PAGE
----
THE soldier whose friendly face adorns the front cover of MACLEAN’S MAGAZINE this month is, by common consent of all Canadians, what Gilbert called “the very pattern of a modern Major-General”; and the soldiers of Great Britain, France, and Belgium, who more than once had their way made easier for them by the smashing work of Morrison’s big guns, will heartily re-echo the sentiment. MACLEAN’S is rather particular about who shall appear on that front cover. Haig, Foch, Beatty, Currie, Pershing, Lloyd George and Bishop, have all been there—and that is pretty distinguished company; but Major-General E. W. B. Morrison, C.B., C.M.G., D.S.O., Commander of the artillery of the Canadian corps, is fairly entitled on his merits as a soldier and a man to rank with the best.
There have been brilliant feats of arms performed in this war, and great reputations fairly earned, by men who went into it with little military knowledge; but, generally speaking, those who have distinguished themselves in such corps as the artillery or the engineers, where a high degree of technical skill is absolutely necessary, have been men who slogged away at their soldiering during the piping times of peace, w'hen their enthusiasm and devotion was looked on by the populace writh indifference, tolerance, or, sometimes, w'ith contempt. Perhaps Canada hardly realizes even yet wrhat she owes to the men who devoted their leisure and their means to forming the backbone for that army of half a million men who are now every day handing in their weapons anti equipment with the nonchalance of men called on to do a little job, w'ho have done it, and will now' merge their identity with that of other citizens.
Major-General Morrison is fifty-one years old. He was born at Dundas, the son of a Scotchman from
G asgow. He has been soldiering for the greater part of his life, laying down the pen to take up the sword when there seemed to be more need of fighters than writers. He began to learn the rudiments of both writing and fighting in Hamilton a good many years ago, when he was a reporter on the Spectator. Later on he moved to Ottawa, where he became editor of the* Citizen; and, while helping to create or to “scrap” big political guns, kept on assiduously learning all he could about artillery fighting. His genial smile and quiet manner is somewhat disarming; but whether it was pouring hot shot into Grits or Germans, Morrison never willingly passed up a reasonably good opportunity for a scrap.
[HEN the Boer war began, he was editor of the Citizen, and a Captain in the Royal Canadian Artillery. He reverted to Lieutenant to get into the thick of the fighting quickly, and had his wish, in a double sense. At Koomati he did great service with his battery, and, together with four other Canadians, was mentioned in despatches by General Smith-Dorrien, commanding the column. Of the other four, three received the V.C., one the D.S.O. Morrison was passed over, although, as the London Chronicle said, “he had certainly done as much as-anyone else to save an apparently hopeless situation.” But the British War Office was annoyed. Morrison had been writing some very excellent war letters to the Citizen, and one of these, describing the punitive measures taken against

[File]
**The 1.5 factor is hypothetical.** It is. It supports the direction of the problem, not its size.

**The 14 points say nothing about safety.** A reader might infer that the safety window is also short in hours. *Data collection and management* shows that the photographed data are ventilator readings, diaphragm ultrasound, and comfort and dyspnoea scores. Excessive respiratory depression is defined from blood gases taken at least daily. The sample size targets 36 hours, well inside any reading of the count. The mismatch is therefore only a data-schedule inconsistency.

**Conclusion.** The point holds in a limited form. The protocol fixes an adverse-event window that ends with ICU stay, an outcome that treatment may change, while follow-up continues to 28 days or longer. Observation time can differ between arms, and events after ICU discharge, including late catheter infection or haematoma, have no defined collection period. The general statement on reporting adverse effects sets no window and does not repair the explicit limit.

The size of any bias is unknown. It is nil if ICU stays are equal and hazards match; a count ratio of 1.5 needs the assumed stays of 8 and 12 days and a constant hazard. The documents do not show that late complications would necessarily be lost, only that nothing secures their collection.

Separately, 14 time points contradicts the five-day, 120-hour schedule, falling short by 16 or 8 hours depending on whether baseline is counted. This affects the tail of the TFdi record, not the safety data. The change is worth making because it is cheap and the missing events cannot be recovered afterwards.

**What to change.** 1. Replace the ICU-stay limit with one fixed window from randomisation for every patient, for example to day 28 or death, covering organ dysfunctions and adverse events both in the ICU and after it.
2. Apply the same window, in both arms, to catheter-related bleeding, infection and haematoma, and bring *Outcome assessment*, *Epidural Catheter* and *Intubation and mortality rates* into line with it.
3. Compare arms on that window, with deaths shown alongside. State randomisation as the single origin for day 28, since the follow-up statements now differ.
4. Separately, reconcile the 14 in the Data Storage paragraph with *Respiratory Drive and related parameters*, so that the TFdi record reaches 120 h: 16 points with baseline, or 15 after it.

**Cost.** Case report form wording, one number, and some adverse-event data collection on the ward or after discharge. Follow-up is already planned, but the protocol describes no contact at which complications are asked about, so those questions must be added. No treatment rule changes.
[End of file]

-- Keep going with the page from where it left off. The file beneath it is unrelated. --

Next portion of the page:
the Boers, had been sent to the New York Sun by its Ottaw'a correspondent, after it had been altered out of all semblance to its true import. The Sun was then as strongly anti-British as it is now' friendly; and this letter w'as used for propagandist purposes against Great Britain, and also made use of by the peace party in England. Lieutenant Morrison found himself very decidedly “in wrong” with the powers that grant decorations—or withhold them. The truth came out eventually, however; the Sun apologized, and, some time later, Morrison got his D.S.O. He was fairly entitled to the V.C., and doubtless would have got it but for the facts above related.
He returned to the Citizen, and remained there until about tw'o years before Armageddon. He kept assiduously on with his artillery w'ork; and in 1912 became Director of Artillery on the headquarters staff. Accompanied by Mrs. Morrison, he traveled all through Germany by special permit from the Kaiser, received through the British War Office, and saw enough of the German defences and preparations to convince him that war was coming soon. The Germans were apparently very friendly, and honored him with guards to meet him everywhere. They expressed great admiration for the work of the Canadians in South Africa, and especially for the Canadian horses. “We w'ould make an exchange with you, Colonel Morrison,” said one German officer of high position. “If you would give us one of the Canadian ponies you used in South Africa, we would give you two of our jumping cavalry horses.”
Ever after the South African war, Morrison believed that there was no soldier on earth like the Canadian; and in an article written in the Citizen after he
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came home said: “Here in this ycung